In March of 1999, an advertisement was placed in the student newspapers of Harvard, Princeton, Stanford, the University of Pennsylvania, and Yale:

Help our dream come true. A loving, caring couple seeking egg donor. Candidates should be intelligent, athletic, blonde, at least 5'10", have a 1400+ SAT score, and possess no major family medical issues. $50,000.

Holy Moses! Fifty thousand dollars for donating an egg? Compared to the money that men make for donating sperm (the best candidates receive a measly couple hundred dollars), desirable egg donors can really sweep up some cash.

Granted, $50,000 is highly unusual. In fact, the family that placed the ad received quite a bit of flack for being so elitist as to ask that potential candidates attend an Ivy League school and achieve a minimum SAT score and height requirement. The family defended itself by saying that it merely wanted a child that would be as similar to them as possible, as if the egg was one of their own. Welcome to the cutthroat world off egg donation.

Being an egg donor is much different than being a sperm donor for several reasons:

  • Sperm donors are men. They have an unlimited amount of sperm, and it's incredibly easy to donate that sperm (it just takes a hand and a magazine). That's why men make a couple hundred dollars for participating in a sperm donation program.

  • Egg donors are women. Women have a limited number of eggs (several hundred) and to get the eggs, the woman must undergo surgery. That's why women can make several thousand dollars for donating some eggs.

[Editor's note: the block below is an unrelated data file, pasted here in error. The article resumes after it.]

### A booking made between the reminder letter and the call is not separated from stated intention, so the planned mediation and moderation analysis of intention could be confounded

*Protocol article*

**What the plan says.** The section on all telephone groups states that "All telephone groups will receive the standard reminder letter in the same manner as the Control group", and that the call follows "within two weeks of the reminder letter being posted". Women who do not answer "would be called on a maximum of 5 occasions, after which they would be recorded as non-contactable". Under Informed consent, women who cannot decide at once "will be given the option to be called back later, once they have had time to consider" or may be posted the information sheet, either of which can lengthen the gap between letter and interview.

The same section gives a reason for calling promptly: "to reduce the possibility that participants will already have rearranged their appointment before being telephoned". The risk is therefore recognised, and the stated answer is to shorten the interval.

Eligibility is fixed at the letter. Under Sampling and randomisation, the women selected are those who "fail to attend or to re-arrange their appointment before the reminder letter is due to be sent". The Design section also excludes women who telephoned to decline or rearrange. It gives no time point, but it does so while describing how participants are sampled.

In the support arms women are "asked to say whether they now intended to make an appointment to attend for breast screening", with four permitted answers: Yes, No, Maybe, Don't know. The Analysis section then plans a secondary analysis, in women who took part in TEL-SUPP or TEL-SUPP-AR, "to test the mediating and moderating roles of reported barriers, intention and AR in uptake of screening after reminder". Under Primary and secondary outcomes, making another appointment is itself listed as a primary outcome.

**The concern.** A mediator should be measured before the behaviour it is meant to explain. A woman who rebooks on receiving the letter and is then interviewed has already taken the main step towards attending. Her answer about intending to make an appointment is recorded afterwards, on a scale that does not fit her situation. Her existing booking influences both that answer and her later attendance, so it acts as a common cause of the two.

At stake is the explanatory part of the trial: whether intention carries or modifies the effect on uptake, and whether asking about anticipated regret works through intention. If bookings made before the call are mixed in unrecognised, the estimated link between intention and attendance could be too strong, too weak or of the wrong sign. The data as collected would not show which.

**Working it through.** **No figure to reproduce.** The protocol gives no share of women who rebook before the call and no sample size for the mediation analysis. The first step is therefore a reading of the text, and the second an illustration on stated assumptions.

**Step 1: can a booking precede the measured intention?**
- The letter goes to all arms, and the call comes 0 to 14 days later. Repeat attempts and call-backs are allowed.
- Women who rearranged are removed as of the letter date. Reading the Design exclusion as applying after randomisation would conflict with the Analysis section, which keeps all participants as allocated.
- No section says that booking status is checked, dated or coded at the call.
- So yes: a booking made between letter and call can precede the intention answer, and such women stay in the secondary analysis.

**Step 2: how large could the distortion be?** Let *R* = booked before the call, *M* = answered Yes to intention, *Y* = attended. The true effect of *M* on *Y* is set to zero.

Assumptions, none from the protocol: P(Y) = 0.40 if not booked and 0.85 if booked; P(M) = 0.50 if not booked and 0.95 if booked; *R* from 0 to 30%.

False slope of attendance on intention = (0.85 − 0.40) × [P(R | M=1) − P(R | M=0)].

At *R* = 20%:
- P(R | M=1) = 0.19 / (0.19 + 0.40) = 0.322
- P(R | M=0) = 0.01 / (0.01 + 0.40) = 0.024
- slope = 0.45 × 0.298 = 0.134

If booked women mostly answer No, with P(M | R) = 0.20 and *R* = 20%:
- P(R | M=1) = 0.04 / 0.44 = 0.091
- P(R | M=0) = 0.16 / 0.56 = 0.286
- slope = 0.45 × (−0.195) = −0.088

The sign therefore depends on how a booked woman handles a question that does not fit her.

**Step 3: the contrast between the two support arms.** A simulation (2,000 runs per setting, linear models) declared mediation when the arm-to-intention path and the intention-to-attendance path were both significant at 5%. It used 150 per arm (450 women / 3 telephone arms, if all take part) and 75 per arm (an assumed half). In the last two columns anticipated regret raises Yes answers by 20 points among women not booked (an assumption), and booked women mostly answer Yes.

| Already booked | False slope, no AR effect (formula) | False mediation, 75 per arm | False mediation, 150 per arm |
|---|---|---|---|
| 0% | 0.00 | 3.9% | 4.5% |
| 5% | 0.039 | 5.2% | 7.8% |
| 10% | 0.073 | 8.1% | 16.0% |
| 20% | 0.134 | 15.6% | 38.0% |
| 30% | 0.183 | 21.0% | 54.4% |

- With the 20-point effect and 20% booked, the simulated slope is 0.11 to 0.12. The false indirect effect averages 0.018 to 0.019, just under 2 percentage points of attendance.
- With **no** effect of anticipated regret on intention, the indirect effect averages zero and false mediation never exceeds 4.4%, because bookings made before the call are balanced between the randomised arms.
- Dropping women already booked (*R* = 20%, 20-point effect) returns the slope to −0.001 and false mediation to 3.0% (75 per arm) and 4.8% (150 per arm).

So if you're ready to gain weight, take hormones, have surgery, and make a few thousand bucks while helping an eggless couple, read on. Just remember that this IS a surgical procedure, so it shouldn't be taken lightly.


Before you start hunkering down into your nest to produce some eggs, you should take a minute to get a refresher course in basic human biology. All egg donors usually have the following body parts:

  1. Eggs. Female reproductive cells (oocytes). Women are born with a finite amount of eggs (hundreds of 'em, but finite nonetheless).

  2. Ovaries. The glands producing eggs and hormones. You have two: one located on each side of your pelvis.

  3. Follicle. A fluid filled sac in the ovary that releases the egg at ovulation.

  4. Uterus. The hollow, muscular female reproductive organ that houses the fetus (a.k.a. the womb).

  5. Estrogen. A female hormone that directs the reproductive cycle; levels are particularly high from puberty to menopause.

If you remember 7th grade sex education class (snicker snicker!), you'll recall that fertile women ovulate approximately once a month. During this time, a healthy egg (or sometimes two) travels out of an ovary and down the fallopian tube to the uterus, where it attaches itself to the uterine wall and eventually turns into a baby (if it was fertilized). There are many women out there who are perfectly healthy and are physically capable of ovulating, except there is one problem: no eggs. So these women often seek out egg donors. The doctor removes your egg, fertilizes it with the father's sperm, and surgically implants it into the new mother's uterus, where it grows into a fetus and pops out 9 months later as a healthy bundle of joy. Cigars all around!

Donating your eggs is one option in what the medical profession calls "assisted reproductive technology," or A.R.T. A.R.T. offers a wide variety of choices for infertile couples to achieve pregnancy, such as sperm donation or in vitro fertilization. If you're a man and want to participate in A.R.T., may we suggest that you look at "SYW donate sperm?"

Why would a woman not have eggs of her own? Perhaps she lost her eggs due to chemotherapy, disease, menopause, or genetic abnormalities such as being born without a uterus. In the US, approximately 2% of women of reproductive age are infertile, and receiving donated eggs fertilized in a lab by their partner's sperm can offer as much as a 65% chance of pregnancy. Naturally, the success rate for this method of A.R.T. depends on many factors, including the age and health of the egg donor. So let's move on to how you know if you qualify to be a donor.